Beanstalk cryptocurrency heist: scammer votes himself all the money


Back when the Bitcoin protocol was invented, the idea was to build a simple global payment system that wasn’t (and couldn’t be) controlled by any central broker.

In other words, you wouldn’t need to apply to a private company for a credit card, or to get permission from a regulator to send cash abroad, or to risk having incoming payments confiscated by a corrupt bank or central government, or to negotiate a series of complex exchange rates determined by other people, or to wait for the companies at each end of the transaction to decide that it was time to let it go through.

You could simply and directly trade online with someone else who decided that the bicoinage you were offering was somehow worth what they were giving you in return.

For better or worse, however, cryptocurrency networks such as Bitcoin have largely devolved into investment schemes instead of payment systems.

People tend to trade in Bitcoin, as they might in stocks and shares, rather than trading with it, as they would with cash, a credit card, or (in the olden days) a chequebook.

De-Fi to the rescue

So, a new wave of cryptocurrency systems dubbed De-Fi, short for decentralised finance, has arisen to fill that transactional void.

De-Fi systems don’t just aim to provide an algorithmic basis for digital currency, but instead to provide a fully-fleged alternative to the old-school, tightly regulated world of commercial banking.

Instead of depositing your funds with a licensed and regulated bank, and then trading with those funds by choosing from a carefully curated list of transaction types, De-Fi systems let you invest your money with them, in return for access to a “smart contract” system that allows you trade automatically with other users of the system in a way to suit yourself.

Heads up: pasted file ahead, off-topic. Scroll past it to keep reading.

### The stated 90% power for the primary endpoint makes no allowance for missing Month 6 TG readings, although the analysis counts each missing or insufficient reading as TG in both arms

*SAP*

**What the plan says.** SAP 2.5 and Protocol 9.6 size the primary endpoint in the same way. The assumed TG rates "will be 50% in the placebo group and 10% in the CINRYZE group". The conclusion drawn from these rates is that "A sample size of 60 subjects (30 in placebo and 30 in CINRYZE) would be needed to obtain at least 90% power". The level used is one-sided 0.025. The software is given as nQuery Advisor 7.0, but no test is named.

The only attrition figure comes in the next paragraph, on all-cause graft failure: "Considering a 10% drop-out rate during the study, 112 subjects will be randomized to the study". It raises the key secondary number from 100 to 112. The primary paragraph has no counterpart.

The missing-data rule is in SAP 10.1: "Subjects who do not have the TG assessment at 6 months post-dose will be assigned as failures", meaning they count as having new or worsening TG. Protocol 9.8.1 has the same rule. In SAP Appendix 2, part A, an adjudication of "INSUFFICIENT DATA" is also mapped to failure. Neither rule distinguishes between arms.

In very simple terms: you write your financial contracts as a chunk of computer code, and the De-Fi system processes it to handle and disburse your income as you choose.

If you wanted, for example, you could code a smart contract that waited for a payment from X, then automatically divvied up the funds between you and two friends in the ratio 6:5:4, unless the money arrived after a certain date, in which case the ratio would be 7:6:2. (You might want to offer the third recipient an automated incentive for helping you to secure early payment.)

By using distributed ledgers known as a blockchains, a sort of community-operated bookkeeping venture where transactions are agreed and recorded by consensus, De-Fi services don’t need to be managed by a traditional organisation such as a government’s central bank or a global payment card behemoth.

What could possibly go wrong?

Unfortunately, as we’ve written on Naked Security several times before, there’s quite a lot that can go wrong when you entrust your hard-earned income to a decentralised and largely unregulated operator.

What if the De-Fi service you choose is actually just a bunch of smoke and mirrors, and the founders of the “business” intended all along simply to run off with your “investments”? What if the founders are incompetent? What if the hastily constructed websites on which the business is based are full of cybersecurity holes?

What if the underlying cryptographic protocols themselves, on which the De-Fi company’s smart contracts are based, contain exploitable loopholes?

This last problem is what seems to have sunk the De-Fi company Beanstalk over the Easter weekend, where a scammer was apparently able to pull off a transaction sequence that went something like this:

1. Propose an “emergency transaction” that included paying funds to the scammer, under the guise of donating $250,000 to a Ukraine relief appeal. (This special transaction would require a two-thirds majority vote by the community, based on the collateral held by each voter. As you’d imagine, this sort of proposal would be unlikely to get voted through by anyone except the scammy proposer, whom you wouldn’t expect be able to come up with the massive financial collateral needed to vote it through.)

2. Wait long enough for voting on the “emergency transaction” to be activated.

3a. Borrow close to $100m in cryptocurrency from elsewhere in order to achieve the supermajority necessary to outvote everyone else.